Intimidating: (adj.): having a frightening, overawing, or threatening effect.
Some people have words they dislike because of the way they sound. I’ve known more than one person who has harbored ill-feelings toward the word moist. Personally, I don’t dislike many words, but intimidating definitely makes my short list! It raises my hackles, pokes me hard in my emotions.
I am not an assertive person. I will work three hours to solve a problem that could probably be resolved with a three-minute-long uncomfortable conversation. Brene’ Brown would likely say I struggle with vulnerability. I consider myself to be someone who persists and who has intense passions but who is reluctant to press my views upon others (unless it involves my children). I’m happy to share my ideas and thoughts, but I don’t typically do so with any expectations. I live on Planet Me and work to make it a place I enjoy.
I am also someone who finds school to be my safe place. I know and understand the ebbs and flows of that environment. I can talk about its topics. I like learning and typically enjoy both being a teacher and a student. In other places or with other topics, it can sometimes take me a long time to warm up, to find my footing. Confidence in those other conversations is often just a facade.
Despite how I view and define myself, I’ve been told I’m intimidating. Had this been a random or infrequent occurrence, I would dismiss it. In fact, many times I have dismissed it outright. I don’t see myself as someone who walks boldly into very many situations, and I certainly don’t consider myself threatening. I’m the girl who anticipates (aka dreads and plans) and ruminates (aka frets and stews). How on earth can I be so misinterpreted? But I have been, and I am. Often. For years.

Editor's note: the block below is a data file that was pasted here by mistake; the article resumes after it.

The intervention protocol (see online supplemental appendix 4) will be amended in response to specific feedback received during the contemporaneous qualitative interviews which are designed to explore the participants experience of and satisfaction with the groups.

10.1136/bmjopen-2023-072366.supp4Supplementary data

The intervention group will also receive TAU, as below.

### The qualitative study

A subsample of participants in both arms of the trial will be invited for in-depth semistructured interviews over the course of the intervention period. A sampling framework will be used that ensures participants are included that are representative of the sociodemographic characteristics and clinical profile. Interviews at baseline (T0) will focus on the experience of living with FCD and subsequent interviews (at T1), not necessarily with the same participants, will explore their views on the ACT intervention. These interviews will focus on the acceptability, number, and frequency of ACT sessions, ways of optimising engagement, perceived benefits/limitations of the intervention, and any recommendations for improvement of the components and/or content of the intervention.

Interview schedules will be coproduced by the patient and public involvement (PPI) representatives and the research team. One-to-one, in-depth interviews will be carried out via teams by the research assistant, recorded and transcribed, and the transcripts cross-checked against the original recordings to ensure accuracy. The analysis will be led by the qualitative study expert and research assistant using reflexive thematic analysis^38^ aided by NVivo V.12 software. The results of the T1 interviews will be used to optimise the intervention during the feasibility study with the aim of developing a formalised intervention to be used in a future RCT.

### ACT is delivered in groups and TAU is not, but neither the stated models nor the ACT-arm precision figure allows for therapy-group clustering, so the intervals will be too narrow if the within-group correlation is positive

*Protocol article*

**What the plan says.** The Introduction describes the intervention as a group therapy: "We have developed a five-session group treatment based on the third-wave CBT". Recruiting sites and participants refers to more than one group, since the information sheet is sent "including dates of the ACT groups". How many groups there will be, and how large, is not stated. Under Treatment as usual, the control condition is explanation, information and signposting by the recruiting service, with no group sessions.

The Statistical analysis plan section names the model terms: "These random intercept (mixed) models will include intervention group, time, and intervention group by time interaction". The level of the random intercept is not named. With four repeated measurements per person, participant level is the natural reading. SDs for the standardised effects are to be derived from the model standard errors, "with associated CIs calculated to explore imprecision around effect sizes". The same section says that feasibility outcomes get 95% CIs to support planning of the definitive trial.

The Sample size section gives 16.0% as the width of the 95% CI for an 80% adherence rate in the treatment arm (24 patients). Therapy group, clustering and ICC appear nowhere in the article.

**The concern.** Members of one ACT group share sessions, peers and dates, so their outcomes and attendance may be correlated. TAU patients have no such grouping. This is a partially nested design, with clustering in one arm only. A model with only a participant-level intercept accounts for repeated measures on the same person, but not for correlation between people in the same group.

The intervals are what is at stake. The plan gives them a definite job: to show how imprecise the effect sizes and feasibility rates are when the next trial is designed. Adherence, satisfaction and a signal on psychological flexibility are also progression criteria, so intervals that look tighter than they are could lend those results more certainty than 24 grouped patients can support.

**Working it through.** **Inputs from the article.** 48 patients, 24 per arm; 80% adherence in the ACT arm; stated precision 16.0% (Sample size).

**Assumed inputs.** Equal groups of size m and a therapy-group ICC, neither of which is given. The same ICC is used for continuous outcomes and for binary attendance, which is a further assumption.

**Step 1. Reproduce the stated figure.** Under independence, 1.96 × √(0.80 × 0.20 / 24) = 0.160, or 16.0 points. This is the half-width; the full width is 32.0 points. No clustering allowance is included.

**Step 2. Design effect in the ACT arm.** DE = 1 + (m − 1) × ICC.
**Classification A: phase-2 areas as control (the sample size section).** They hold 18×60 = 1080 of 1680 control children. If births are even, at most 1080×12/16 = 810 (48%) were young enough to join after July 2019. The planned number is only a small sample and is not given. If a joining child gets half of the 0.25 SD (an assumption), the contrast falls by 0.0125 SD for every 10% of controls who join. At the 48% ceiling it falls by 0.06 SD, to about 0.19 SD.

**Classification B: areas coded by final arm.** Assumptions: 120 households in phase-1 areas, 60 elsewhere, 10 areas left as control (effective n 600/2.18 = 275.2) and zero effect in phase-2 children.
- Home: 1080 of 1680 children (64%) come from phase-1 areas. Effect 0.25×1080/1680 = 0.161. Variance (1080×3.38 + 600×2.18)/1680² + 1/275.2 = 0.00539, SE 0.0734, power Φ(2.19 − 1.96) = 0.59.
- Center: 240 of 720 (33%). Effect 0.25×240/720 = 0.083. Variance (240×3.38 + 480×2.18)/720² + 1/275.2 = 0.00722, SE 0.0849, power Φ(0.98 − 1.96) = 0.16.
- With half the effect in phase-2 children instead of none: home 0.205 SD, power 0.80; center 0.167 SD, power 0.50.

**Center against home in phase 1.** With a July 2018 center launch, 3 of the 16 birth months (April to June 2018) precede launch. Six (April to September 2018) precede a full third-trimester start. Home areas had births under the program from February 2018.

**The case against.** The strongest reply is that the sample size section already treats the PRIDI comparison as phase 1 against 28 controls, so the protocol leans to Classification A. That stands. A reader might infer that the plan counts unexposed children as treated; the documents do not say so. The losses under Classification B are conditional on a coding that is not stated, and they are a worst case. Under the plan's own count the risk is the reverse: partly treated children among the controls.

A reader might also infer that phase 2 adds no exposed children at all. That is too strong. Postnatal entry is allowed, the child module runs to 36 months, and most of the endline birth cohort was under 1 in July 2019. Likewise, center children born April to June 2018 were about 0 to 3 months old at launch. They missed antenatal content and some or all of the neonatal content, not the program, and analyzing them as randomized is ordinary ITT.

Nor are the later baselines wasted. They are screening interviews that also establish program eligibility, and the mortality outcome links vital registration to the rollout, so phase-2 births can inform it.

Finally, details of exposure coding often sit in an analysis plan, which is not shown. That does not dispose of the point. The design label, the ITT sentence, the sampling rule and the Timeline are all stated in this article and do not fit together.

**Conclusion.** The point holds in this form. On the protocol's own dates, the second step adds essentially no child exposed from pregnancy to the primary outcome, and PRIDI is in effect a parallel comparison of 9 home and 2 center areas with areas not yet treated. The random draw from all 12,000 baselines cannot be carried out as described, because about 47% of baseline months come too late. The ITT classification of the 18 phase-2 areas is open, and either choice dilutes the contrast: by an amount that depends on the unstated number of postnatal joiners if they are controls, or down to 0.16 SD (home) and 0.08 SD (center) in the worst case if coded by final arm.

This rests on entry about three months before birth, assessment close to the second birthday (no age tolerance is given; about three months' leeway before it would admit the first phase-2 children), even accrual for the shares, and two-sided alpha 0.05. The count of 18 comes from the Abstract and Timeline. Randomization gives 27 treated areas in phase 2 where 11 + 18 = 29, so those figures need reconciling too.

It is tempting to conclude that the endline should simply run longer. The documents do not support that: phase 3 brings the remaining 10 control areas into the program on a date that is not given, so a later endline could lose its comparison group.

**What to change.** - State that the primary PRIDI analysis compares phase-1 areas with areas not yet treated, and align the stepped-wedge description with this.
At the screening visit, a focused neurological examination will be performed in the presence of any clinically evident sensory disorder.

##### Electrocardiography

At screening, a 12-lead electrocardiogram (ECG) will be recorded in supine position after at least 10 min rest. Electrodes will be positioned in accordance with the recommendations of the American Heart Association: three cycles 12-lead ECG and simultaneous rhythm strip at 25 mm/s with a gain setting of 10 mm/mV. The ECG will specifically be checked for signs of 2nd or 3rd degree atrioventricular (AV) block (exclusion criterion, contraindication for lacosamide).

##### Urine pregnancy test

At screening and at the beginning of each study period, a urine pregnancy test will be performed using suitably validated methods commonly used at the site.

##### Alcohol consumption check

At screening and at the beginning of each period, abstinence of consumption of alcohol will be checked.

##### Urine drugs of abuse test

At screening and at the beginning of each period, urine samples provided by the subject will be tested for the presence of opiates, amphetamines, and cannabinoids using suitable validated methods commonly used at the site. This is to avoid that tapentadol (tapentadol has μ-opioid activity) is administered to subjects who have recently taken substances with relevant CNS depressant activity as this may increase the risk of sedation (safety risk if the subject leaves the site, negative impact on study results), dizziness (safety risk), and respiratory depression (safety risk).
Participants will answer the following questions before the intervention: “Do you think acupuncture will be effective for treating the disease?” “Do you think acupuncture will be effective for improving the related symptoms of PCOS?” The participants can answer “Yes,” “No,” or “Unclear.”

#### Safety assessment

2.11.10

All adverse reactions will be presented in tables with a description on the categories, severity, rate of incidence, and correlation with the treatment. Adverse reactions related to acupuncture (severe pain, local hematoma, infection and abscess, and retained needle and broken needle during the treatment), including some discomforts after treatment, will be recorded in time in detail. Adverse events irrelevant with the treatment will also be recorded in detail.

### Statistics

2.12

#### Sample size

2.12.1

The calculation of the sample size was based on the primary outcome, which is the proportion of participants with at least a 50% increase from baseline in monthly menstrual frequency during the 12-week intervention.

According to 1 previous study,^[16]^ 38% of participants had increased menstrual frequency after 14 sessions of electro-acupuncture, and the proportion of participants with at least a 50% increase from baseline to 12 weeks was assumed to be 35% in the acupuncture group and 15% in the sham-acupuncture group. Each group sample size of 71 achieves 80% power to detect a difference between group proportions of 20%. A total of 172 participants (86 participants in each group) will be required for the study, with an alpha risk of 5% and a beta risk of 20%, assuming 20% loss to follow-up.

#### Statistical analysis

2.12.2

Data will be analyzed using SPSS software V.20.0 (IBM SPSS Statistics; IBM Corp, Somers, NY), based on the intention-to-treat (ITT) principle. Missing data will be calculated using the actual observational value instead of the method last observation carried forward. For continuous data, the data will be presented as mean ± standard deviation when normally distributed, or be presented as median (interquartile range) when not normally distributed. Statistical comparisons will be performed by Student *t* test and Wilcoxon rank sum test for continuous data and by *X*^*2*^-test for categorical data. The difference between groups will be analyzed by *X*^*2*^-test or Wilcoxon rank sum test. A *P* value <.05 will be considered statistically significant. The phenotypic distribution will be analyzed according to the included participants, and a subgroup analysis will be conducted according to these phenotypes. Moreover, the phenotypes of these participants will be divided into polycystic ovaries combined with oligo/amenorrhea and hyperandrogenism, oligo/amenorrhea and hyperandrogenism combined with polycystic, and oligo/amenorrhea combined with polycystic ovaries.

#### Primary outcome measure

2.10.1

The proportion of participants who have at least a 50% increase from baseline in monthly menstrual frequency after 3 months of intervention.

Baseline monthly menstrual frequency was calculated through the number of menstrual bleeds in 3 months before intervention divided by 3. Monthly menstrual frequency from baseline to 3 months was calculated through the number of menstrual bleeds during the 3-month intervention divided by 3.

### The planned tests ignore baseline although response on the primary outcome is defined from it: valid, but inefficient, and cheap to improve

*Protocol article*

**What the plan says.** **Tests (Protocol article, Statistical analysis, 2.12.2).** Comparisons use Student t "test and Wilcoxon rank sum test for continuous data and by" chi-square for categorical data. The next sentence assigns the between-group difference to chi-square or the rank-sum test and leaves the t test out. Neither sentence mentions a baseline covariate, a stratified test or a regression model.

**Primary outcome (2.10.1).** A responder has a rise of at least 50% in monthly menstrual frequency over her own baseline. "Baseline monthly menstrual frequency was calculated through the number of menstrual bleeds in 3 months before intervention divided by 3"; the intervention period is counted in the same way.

It’s been sixteen years since a kindly, grandfatherly administrator pulled me aside and gently explained what I simply could not see. My desire to be a life-long learner and to hone my craft wasn’t always being interpreted as simply loving what I do and wanting to enjoy it even more. What I considered one of my greatest strengths was, in fact, not.
Honestly, I still struggle to see it. I still struggle to understand just what it is I do that prompts people to tell themselves that story about me, to define or categorize me as intimidating. Through time, I’ve reconciled myself to the fact that it happens despite it being so contradictory to how I feel most days.
I’ve learned from it, too. It’s taught me to question more. Sometimes that means living in the land of high school girl insecurity– what does this make them think of me? Mostly it makes me question the stories I tell myself as I consider how others walk through the world. It reminds me to show more grace and to wonder what if more often.
The word intimidating always makes me flinch. It feels like a punch on a bruise, reminding me of times that word has hurt. It will certainly never make one-little-word status, but I’ve grown from it as much as I have from any of the words I’ve chosen over the years. Perhaps more.